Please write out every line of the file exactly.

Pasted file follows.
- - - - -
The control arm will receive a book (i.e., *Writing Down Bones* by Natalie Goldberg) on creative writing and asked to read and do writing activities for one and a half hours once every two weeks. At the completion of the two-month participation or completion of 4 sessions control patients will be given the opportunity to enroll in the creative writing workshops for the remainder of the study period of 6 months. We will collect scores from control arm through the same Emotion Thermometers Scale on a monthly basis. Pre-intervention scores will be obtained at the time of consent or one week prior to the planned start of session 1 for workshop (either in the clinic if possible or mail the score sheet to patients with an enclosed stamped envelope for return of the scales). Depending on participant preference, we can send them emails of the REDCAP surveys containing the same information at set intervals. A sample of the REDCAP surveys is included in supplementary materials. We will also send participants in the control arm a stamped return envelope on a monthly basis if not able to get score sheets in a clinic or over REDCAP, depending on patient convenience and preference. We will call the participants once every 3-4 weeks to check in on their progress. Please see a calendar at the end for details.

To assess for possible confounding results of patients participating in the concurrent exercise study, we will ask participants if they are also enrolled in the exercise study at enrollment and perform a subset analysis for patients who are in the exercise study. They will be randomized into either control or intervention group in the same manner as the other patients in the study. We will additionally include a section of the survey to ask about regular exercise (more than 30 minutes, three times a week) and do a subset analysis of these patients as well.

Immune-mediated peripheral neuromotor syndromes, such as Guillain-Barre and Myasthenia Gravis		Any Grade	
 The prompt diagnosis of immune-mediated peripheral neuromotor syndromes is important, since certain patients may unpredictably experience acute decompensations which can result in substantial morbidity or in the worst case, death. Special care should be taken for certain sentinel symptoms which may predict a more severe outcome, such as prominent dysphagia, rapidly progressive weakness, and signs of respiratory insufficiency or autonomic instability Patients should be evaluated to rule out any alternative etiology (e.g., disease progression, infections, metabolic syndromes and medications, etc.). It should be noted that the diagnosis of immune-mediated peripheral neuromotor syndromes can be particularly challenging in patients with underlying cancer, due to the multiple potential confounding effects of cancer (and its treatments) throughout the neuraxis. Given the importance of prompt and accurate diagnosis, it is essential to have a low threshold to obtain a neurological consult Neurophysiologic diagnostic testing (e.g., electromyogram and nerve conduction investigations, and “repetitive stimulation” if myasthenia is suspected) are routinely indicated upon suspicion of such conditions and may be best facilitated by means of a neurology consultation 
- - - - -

The control arm will receive a book (i.e., *Writing Down Bones* by Natalie Goldberg) on creative writing and asked to read and do writing activities for one and a half hours once every two weeks. At the completion of the two-month participation or completion of 4 sessions control patients will be given the opportunity to enroll in the creative writing workshops for the remainder of the study period of 6 months. We will collect scores from control arm through the same Emotion Thermometers Scale on a monthly basis. Pre-intervention scores will be obtained at the time of consent or one week prior to the planned start of session 1 for workshop (either in the clinic if possible or mail the score sheet to patients with an enclosed stamped envelope for return of the scales). Depending on participant preference, we can send them emails of the REDCAP surveys containing the same information at set intervals. A sample of the REDCAP surveys is included in supplementary materials. We will also send participants in the control arm a stamped return envelope on a monthly basis if not able to get score sheets in a clinic or over REDCAP, depending on patient convenience and preference. We will call the participants once every 3-4 weeks to check in on their progress. Please see a calendar at the end for details.

To assess for possible confounding results of patients participating in the concurrent exercise study, we will ask participants if they are also enrolled in the exercise study at enrollment and perform a subset analysis for patients who are in the exercise study. They will be randomized into either control or intervention group in the same manner as the other patients in the study. We will additionally include a section of the survey to ask about regular exercise (more than 30 minutes, three times a week) and do a subset analysis of these patients as well.

Immune-mediated peripheral neuromotor syndromes, such as Guillain-Barre and Myasthenia Gravis		Any Grade	
 The prompt diagnosis of immune-mediated peripheral neuromotor syndromes is important, since certain patients may unpredictably experience acute decompensations which can result in substantial morbidity or in the worst case, death. Special care should be taken for certain sentinel symptoms which may predict a more severe outcome, such as prominent dysphagia, rapidly progressive weakness, and signs of respiratory insufficiency or autonomic instability Patients should be evaluated to rule out any alternative etiology (e.g., disease progression, infections, metabolic syndromes and medications, etc.). It should be noted that the diagnosis of immune-mediated peripheral neuromotor syndromes can be particularly challenging in patients with underlying cancer, due to the multiple potential confounding effects of cancer (and its treatments) throughout the neuraxis. Given the importance of prompt and accurate diagnosis, it is essential to have a low threshold to obtain a neurological consult Neurophysiologic diagnostic testing (e.g., electromyogram and nerve conduction investigations, and “repetitive stimulation” if myasthenia is suspected) are routinely indicated upon suspicion of such conditions and may be best facilitated by means of a neurology consultation 